After Olympus Corp. paid to fly three doctors from a prominent California hospital to Japan for a weeklong vacation, one of the physicians thanked the company for providing them with "so much extra entertainment that we did not expect."
The expense-paid trip was just one of the dozens of illegal kickbacks that the Japanese maker of endoscopes paid to American doctors and hospitals for at least five years as it sought to increase sales in its most lucrative market, according to a criminal complaint federal prosecutors released Tuesday.
Prosecutors said that Olympus had agreed to pay $623.2 million to settle criminal and civil charges — the largest amount ever paid by a medical device company for violations of anti-kickback laws.
The former Olympus employee who brought the case to prosecutors will receive $51.1 million of that amount.
Prosecutors are continuing an investigation related to a recent series of deadly outbreaks — including one at UCLA Medical Center — that have been linked to an Olympus scope.
Among the company's illegal payments and gifts was $400,000 worth of endoscopes given to a doctor for use in his private practice after he convinced a New York hospital to buy millions of dollars' worth of Olympus equipment.
At one Olympus-sponsored forum, the company paid for doctors' lavish meals, ballooning, winery tours, golf and spa treatments because it was "a great way to network, talk business, socialize without our competitors," an Olympus employee had explained, according to the complaint.
Prosecutors did not name the doctors and hospitals that Olympus paid from 2006 to 2011.
Among Olympus' products is a $40,000 medical device known as a duodenoscope that has been tied to superbug outbreaks across the country.
Olympus was told by an independent expert in June 2012 that the design of that device made it almost impossible to clean. The company did not warn American hospitals about the problem until after the UCLA outbreak almost three years later.
In January, a U.S. Senate investigation said that failures by Olympus, federal regulators and hospitals had allowed the deadly outbreaks to continue long after the device's dangerous design was discovered.
The Senate investigators pointed out that not one of the 16 or more American hospitals where patients were sickened appeared to have properly reported the outbreaks.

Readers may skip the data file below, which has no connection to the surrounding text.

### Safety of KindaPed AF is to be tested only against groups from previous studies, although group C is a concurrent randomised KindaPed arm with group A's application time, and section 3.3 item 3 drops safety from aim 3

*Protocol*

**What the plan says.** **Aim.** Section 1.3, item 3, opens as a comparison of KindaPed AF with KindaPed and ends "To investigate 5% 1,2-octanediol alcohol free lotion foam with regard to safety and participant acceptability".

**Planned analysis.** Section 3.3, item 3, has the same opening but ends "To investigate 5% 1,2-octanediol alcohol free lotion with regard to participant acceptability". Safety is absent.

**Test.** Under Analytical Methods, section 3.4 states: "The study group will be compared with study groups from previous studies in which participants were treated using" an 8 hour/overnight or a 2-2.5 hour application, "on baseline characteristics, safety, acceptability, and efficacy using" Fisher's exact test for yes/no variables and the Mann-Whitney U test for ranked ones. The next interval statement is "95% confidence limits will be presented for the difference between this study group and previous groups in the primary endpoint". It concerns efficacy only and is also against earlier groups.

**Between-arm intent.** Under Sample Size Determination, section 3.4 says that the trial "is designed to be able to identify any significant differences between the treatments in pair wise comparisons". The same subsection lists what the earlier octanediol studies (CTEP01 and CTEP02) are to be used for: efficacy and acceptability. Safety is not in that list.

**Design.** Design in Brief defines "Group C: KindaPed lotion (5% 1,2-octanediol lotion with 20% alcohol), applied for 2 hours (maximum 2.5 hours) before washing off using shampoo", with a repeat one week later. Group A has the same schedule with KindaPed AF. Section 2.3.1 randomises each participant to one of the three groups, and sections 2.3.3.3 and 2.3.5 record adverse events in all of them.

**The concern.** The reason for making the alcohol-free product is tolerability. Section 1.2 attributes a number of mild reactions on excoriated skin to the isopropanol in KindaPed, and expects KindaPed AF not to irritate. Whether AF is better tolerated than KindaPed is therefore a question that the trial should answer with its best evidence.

On Tuesday, Olympus acknowledged the "past conduct" outlined in Tuesday's complaint. The company said it had implemented a "robust compliance program."
"Olympus is committed to complying with all laws and regulations, and to adhering to our own rigorous code of conduct," said Nacho Abia, chief executive of Olympus Corp. of the Americas.
The case comes from a lawsuit filed by John Slowik, the former chief compliance officer at Olympus Corp. of the Americas, which is based in Center Valley, Pa. Slowik filed the suit under the federal False Claims Act, which allows whistle-blowers to get a portion of settlements when companies are found to have defrauded taxpayers.
In a separate criminal case, Olympus also agreed Tuesday to pay $22.8 million to resolve charges it had given bribes to doctors and other health officials in Central and South America.
In the U.S. case, prosecutors said Olympus senior executives had "knowingly and intentionally conspired" to give cash and other kickbacks to doctors and hospitals to get them to buy its scopes.
Olympus used the kickbacks to bring in $600 million in sales of endoscopes and other medical equipment, earning it more than $230 million in gross profits, the complaint said.
The company created an internal committee, composed mostly of sales and marketing executives, which gave financial grants to doctors and hospitals to get them to buy Olympus scopes, prosecutors said.
For example, according to the criminal complaint, an Olympus sales vice president who sat on the committee asked the company to give a $100,000 grant to a hospital's foundation because it was "our #1 account in the U.S. and I have no intention of losing any of it to" a competitor.
The company gave a large Midwestern hospital the free use of equipment worth more than $1 million to keep it as a customer, prosecutors said.
And every year from 2006 through 2009, Olympus treated the physician who served as president of a prominent professional organization and his or her spouse to a weeklong trip to Japan, also paying the doctor $10,000 to give a lecture during the trip.
The kickbacks included consulting payments to physicians, including one doctor who was paid $112,300 between 2006 and 2011. The company believed the doctor could influence purchasing decisions at a leading hospital in the Southeast, prosecutors said.
Prosecutors said Olympus agreed that the facts in the complaint were true.
Under Tuesday's settlement, Olympus agreed to enter into a three-year deferred prosecution agreement that will allow it to avoid conviction if it complies with the reforms that prosecutors demanded, including future financial penalties for executives who engage in misconduct.
Scott J. Lampert, one of the federal investigators, said the company's "greed-fueled kickback scheme" had "threatened the impartiality of medical decision-making."